Again, David Brooks got me thinking. Today he [writes](http://www.nytimes.com/2012/06/01/opinion/brooks-the-segmentation-century.html?hp) about “The Segmentation Century,” his way of describing the failure of national and international cultural convergence.
> In 1949, Reinhold Niebuhr published a book called “Faith and History.” Niebuhr noticed a secular religion that was especially strong in the years after World War II. It was the faith that historical forces were gradually bringing about “the unification of mankind. . . Old nationalisms would fade away, many people believed. Transportation and communications technologies would unite people. Values would converge. . . Unfortunately, this moral, cultural and political convergence never happened. In the decades since, people in different nations, even people within nations, have become less alike in at least as many ways as they have become more alike. . . The United States is a single nation with a common history, a common currency and a strong identity. Yet the country has become more polarized, not less. The country has become more difficult to govern, not less.
After some discussion of the degrees of divergence in the US and in Europe, Brooks utters a most pessimistic solution for the continuing problems of governance problems.
> The larger issue is, how will the world cope with its own segmentation? How do you govern amid divergence? If multilateral organizations can’t bind nations, do we simply resort to an era of regional hegemons — or chaos? . . **The first step, surely, is abandoning the illusions of convergence and the schemes based upon them.** In 1949, Niebuhr questioned the na�ve belief that history drives toward unity. He cited the book of Psalms: “He that sitteth in the heavens shall laugh: the Lord shall have them in derision.” (My emphasis)
I think he is totally wrong in abandoning the hope that Niebuhr expressed. If hope is as Havel says, “ . . the certainty that something makes sense, regardless of how it turns out.”, we should stick to our efforts to construct a world built on love and care. It is clear to me that more divisiveness is neither working nor can work to anyone’s benefit over the long run. The separateness of these cultural chunks springs from each one’s beliefs that that their beliefs are the only true ones. This is the case whether these beliefs are rationally derived or spring from dogma.
The discovery of the failure of convergence to occur along with the essential institutions necessary to govern a finite planet should be a call to double down. It’s much too easy to throw something away because its promise hasn’t happened yet. Brooks sounds like the sociologist he is, basing conclusions like this on some deeply held theory that suggests there are only true and false statements to make about the world. Convergence is a false belief because it hasn’t produced the results hoped for; therefore throw it out. The pragmatist I am becoming says, conversely, why not keep the belief and try another institutional experiment. As difficult as this might be at the necessary scale, it is far better than to abandon an idea that has the possibility to lead us to a better world.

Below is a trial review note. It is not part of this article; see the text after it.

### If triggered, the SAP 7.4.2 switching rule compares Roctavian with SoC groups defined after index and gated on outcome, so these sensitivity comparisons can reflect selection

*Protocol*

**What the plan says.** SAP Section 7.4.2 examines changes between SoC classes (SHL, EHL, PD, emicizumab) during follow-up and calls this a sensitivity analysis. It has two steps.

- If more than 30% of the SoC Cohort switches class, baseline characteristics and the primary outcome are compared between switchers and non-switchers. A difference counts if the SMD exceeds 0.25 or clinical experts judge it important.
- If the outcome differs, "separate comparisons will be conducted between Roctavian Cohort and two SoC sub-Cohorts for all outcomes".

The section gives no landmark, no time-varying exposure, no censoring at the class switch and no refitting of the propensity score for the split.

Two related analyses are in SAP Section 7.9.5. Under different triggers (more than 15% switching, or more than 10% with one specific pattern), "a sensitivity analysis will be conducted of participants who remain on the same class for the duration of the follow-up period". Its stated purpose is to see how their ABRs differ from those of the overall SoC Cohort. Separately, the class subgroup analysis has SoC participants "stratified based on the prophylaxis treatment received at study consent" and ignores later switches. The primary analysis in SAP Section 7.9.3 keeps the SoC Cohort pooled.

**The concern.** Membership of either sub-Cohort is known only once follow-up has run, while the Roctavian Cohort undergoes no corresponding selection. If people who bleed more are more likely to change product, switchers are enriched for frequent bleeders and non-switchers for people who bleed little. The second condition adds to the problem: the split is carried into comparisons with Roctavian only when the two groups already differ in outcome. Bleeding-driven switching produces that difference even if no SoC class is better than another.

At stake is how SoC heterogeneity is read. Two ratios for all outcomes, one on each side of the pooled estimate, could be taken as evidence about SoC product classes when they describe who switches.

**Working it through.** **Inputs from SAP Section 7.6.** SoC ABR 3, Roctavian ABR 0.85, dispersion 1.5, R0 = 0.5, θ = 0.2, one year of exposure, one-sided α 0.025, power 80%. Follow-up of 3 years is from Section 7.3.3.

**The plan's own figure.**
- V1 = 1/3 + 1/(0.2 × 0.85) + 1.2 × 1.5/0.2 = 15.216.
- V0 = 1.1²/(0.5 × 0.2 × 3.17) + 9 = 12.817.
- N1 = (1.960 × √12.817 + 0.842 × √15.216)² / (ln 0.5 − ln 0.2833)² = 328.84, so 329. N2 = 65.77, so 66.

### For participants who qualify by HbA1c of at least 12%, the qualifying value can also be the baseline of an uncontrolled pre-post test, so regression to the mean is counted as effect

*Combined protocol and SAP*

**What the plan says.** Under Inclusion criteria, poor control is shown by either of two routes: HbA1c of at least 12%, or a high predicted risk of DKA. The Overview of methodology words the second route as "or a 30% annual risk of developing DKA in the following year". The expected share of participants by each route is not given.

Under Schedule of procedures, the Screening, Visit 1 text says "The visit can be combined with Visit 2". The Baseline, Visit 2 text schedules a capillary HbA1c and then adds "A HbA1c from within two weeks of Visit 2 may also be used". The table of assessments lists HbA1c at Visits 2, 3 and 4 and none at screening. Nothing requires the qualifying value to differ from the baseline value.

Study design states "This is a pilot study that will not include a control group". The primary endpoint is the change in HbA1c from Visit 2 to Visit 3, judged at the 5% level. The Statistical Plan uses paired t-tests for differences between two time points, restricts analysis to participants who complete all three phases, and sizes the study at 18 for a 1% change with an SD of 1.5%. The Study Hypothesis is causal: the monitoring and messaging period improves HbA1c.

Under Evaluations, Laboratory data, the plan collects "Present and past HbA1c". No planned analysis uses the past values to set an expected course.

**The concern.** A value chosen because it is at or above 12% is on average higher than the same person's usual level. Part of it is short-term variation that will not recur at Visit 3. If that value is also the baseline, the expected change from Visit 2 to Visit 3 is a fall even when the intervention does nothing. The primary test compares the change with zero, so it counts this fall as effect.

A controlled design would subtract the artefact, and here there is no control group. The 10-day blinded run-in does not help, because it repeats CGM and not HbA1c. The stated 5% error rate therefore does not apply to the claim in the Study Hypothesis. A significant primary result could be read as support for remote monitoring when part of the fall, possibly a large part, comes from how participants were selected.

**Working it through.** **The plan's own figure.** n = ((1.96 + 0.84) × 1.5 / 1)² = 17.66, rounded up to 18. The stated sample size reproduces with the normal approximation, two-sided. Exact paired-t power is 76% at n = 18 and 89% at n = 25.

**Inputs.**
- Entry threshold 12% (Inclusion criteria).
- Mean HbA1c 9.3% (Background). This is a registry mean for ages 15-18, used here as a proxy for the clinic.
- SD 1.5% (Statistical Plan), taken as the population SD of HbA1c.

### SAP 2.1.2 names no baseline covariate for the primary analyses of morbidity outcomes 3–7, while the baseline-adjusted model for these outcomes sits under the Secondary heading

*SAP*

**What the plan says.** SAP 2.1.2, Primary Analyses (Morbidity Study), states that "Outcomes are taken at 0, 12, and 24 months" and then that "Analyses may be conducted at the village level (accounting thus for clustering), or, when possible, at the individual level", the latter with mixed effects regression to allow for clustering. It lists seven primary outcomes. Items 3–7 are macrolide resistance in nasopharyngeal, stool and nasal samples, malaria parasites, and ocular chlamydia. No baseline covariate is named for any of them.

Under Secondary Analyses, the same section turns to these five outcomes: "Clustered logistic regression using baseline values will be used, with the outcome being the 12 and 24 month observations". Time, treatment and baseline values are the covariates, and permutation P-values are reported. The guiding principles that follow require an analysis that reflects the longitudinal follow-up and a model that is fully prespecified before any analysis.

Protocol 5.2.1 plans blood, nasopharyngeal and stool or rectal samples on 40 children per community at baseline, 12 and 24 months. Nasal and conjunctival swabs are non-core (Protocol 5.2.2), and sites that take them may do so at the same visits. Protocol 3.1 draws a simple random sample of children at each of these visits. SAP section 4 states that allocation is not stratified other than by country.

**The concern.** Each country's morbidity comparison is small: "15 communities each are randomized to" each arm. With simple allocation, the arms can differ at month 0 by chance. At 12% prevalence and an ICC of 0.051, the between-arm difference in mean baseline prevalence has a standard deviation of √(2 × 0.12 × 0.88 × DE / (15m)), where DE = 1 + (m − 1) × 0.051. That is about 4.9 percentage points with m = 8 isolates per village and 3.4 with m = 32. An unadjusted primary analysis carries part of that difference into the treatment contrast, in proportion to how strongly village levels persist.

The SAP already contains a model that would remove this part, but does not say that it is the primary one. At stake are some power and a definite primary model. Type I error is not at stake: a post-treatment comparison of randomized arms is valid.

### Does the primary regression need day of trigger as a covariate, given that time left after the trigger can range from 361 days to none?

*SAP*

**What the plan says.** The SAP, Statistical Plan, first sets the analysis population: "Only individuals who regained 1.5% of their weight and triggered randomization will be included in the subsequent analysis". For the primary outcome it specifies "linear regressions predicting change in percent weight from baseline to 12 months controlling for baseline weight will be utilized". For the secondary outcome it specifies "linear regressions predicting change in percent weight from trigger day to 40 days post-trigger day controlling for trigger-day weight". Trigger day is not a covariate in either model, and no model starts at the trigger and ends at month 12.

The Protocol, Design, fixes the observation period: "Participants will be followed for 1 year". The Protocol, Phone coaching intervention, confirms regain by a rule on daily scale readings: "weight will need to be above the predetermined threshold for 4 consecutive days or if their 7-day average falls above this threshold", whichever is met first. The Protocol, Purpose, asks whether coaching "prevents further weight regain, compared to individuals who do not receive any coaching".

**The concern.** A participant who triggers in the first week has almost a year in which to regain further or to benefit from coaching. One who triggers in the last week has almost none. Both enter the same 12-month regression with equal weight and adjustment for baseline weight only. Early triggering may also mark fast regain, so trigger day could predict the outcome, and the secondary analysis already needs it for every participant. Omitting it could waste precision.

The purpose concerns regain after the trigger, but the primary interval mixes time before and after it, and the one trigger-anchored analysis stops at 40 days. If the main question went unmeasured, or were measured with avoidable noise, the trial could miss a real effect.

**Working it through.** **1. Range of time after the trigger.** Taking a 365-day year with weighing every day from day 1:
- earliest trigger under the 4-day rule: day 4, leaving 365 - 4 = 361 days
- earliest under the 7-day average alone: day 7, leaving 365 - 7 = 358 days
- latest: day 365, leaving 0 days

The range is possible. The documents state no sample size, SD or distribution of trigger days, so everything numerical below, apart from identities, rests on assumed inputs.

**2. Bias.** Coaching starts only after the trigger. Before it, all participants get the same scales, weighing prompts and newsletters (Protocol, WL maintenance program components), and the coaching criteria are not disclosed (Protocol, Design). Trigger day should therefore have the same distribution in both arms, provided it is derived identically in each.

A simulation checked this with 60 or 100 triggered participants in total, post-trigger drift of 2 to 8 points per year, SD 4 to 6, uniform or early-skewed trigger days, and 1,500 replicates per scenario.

The better world I envision is that of sustainability-as-flourishing. I see no possibility of getting there without adopting new beliefs and continuing to design and redesign our cultural structure until the world starts to bring forth flourishing all over the place. The failure of convergence can be attributed to the way truths and reality are linked. Both rationality linked to the scientific method and dogma produce absolute truths. With such absolutes as weapons, the most powerful in a culture will always dominate. Nationalistic dreams always take on dogmatic clothing and become absolute truths about the nature of life and the values underlying it. They become arguments for exceptionalism and superiority, and all to often lead to hostility both within and between nations. Religious and political evangelism, far beyond and outside of its Christian origin, has been growing, recalling much earlier, generally unhappy times for humans.
I do have some ideas about how to go from here. It’s critical to point out the emptiness of our culture. It is no longer creating our own dream. Divisiveness may be very refractory, but it is wrong. While it is extremely hard to change beliefs tied to institutional contexts, individuals can grapple with what it means to be human, asking if what culture is telling them about who they is producing authentic well-being. Can they look forward with more than hope that their lives will be satisfying? I do not think so as long as our identities are tied to economic or religious doctrines or for that matter to any present cultural messages about what it is to be human. A powerful alternative is available now. It takes courage to even think about it and real guts to start to embody it.
And it is so simple. Life is about caring, not having. Life is about caring in this world, not waiting for the glory of another world. Life is about accepting that one exists in a highly interconnected web of life, not some narcissistic isolated node. Life means believing that freedom means possessing the capabilities, as Amartya Sen writes, to fulfill one’s own authentic visions, not merely the freedom from external constraints, real or moral. Life is about loving, the most basic of human emotions, not about love as something one either possesses or gives away. A world run by loving will be one where the quality of life will be measured by the richness of relationships with all beings, not by the richness of one’s treasury. Take note David Brooks and all who would give up on the possibility of flourishing.